GREENVILLE, SOUTH CAROLINA — As President Trump’s alleged porn star paramour Stormy Daniels waited back stage, the DJ at the Trophy Club struggled to get the crowd excited, spinning a strange remix of the Mission Impossible theme song and plaintively assuring the sparse crowd that, “I mean, I’ve seen some big titties…”
Just after 11 p.m., amid a few half hearted cheers from the hundred or so patrons and a gaggle of her fellow dancers, Daniels — whose legal name is Stephanie Clifford — emerged from behind the curtains, officially kicking off her “Make America Horny Again” strip club tour Saturday night in the heart of Trump country.
Making her first public appearance since news of the alleged affair first broke, Daniels gamely worked her way through a medley of songs, including an odd cover of "Like a Virgin," a big smile frozen solidly on her face. Within minutes the performance was over, and the DJ was vigorously promoting a two-for-one hourly couch dance special. There were commemorative t-shirts for patrons who bought a lap dance — or who happened to find one discarded at the bar.
For the past week, the 38-year-old adult film star has found herself at the center of what is arguably the slowest mushrooming scandal of Trump’s presidency, following a Wall Street Journal report that she received $130,000 in the weeks before the 2016 election in exchange for keeping quiet about a sexual relationship she'd had with Trump a decade earlier. Further details of the alleged affair were revealed Friday with the release of a 2011 interview with In Touch magazine, in which Daniels detailed her sexual encounters with Trump, and confidently declared she could pick his genitals out of a line up if necessary.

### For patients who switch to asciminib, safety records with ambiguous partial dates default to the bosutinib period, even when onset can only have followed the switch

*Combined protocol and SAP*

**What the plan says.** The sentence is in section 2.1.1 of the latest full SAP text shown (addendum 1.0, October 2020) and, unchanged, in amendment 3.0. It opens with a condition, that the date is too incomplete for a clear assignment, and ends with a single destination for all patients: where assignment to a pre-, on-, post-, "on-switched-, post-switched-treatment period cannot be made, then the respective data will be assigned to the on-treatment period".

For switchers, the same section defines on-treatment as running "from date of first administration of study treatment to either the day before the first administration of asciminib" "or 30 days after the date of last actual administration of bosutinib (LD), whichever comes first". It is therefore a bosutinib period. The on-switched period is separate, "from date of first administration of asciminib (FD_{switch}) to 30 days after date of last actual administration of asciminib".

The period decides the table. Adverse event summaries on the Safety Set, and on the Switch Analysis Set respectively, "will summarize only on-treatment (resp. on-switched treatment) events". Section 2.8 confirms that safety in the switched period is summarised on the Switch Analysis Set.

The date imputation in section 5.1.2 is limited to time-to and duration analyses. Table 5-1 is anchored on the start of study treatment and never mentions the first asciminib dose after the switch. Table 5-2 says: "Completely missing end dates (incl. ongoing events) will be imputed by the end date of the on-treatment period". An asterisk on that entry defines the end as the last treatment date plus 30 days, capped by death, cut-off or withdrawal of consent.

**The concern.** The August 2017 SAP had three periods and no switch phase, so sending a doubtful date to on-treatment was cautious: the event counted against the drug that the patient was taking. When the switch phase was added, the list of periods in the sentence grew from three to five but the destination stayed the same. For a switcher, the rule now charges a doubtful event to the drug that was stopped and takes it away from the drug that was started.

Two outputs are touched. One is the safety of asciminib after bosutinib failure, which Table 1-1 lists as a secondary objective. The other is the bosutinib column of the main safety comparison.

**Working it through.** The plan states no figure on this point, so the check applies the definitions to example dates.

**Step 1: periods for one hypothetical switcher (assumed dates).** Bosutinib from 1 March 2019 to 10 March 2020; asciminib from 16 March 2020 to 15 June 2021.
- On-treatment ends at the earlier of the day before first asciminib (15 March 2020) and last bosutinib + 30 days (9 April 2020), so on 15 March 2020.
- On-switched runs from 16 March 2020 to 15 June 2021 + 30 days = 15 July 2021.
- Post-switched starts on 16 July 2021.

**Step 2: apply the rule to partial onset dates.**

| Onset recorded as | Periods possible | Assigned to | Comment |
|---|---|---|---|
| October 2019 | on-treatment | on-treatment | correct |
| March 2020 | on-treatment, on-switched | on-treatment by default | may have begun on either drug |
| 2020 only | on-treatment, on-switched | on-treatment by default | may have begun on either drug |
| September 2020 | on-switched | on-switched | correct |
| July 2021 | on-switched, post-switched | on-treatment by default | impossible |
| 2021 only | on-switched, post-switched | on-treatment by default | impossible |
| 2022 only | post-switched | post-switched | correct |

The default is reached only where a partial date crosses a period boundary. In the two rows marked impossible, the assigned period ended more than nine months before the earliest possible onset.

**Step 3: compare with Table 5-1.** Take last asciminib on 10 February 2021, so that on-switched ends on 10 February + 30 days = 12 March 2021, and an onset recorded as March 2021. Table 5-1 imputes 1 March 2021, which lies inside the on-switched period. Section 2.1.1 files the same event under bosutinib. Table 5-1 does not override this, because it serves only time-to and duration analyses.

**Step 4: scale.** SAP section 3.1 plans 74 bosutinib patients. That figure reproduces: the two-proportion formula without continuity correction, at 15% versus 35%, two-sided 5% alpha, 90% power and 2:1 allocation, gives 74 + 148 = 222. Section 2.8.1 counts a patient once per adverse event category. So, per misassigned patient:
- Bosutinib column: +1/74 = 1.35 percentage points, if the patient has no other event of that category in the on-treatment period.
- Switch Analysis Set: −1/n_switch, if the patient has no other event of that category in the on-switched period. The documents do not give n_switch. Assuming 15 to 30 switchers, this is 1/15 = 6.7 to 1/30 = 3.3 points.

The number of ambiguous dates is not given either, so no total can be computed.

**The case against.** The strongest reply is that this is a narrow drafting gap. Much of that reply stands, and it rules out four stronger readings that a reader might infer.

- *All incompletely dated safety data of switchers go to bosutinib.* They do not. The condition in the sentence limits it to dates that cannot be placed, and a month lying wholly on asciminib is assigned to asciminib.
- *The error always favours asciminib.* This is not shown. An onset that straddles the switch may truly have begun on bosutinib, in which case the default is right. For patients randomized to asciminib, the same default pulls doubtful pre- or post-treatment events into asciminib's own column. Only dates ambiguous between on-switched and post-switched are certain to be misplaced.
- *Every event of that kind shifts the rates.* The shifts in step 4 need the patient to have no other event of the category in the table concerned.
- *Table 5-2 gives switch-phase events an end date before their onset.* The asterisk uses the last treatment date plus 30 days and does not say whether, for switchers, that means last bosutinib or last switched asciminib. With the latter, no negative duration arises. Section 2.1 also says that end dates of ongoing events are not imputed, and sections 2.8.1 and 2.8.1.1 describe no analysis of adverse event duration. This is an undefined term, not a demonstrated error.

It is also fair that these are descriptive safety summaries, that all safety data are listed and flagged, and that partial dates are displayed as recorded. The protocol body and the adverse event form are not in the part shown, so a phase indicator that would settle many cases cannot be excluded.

In another universe, a public striptease from an alleged former mistress of the president of the United States would have been a major event, drawing throngs of people eager to celebrate her courage, or judge her sternly for bringing shame to the nation's highest office.
But this is Trump’s America now. And for better or worse, as the president celebrates the anniversary of his inauguration and the government is shut down, such a spectacle barely merits notice, let alone elicits emotion.
“Why would I give a fuck? Have you seen the stock market,” said a union sheet metal worker, who for obvious reasons asked not to be named. “Why would I fucking care who he gets a blow job from?”
Other patrons, who similarly did not want to be identified as strip club patrons, were frustrated by the $20 cover charge, which was significantly higher than the Greenville Trophy Club's usual Saturday night fee. Even the other dancers didn’t realize who Daniels was at first. “At first I thought she was just a featured dancer,” said Autumn Edwards, one of club's regular performers.
A few people had clearly come for the MAGA; one man in a crisp new black cowboy hat used the improbable “Trump follows me on Twitter” pickup line with one dancer, who smiled politely before turning back to the bar.
But the Trophy Club was very much a microcosm of the country itself, gawking at the spectacle that has become the presidency, before ultimately turning away with a shrug and trying to get the attention of a “shot girl” who plied the crowd with test tubes of sugary sweet liquor.
As patrons milled around between sets, one of the three TVs above the bar silently showed CNN, which had interviewed the club's owner earlier in the day. Mimi, a tall, redhead dancer looked up, puzzled. “The club was just on,” I explained.
“Really?" she asked. "Why?”
John Stanton is a national reporter for BuzzFeed News and is based in New Orleans. In 2014, Stanton was a recipient of the National Press Foundation’s 2014 Dirksen Award for distinguished reporting of Congress.
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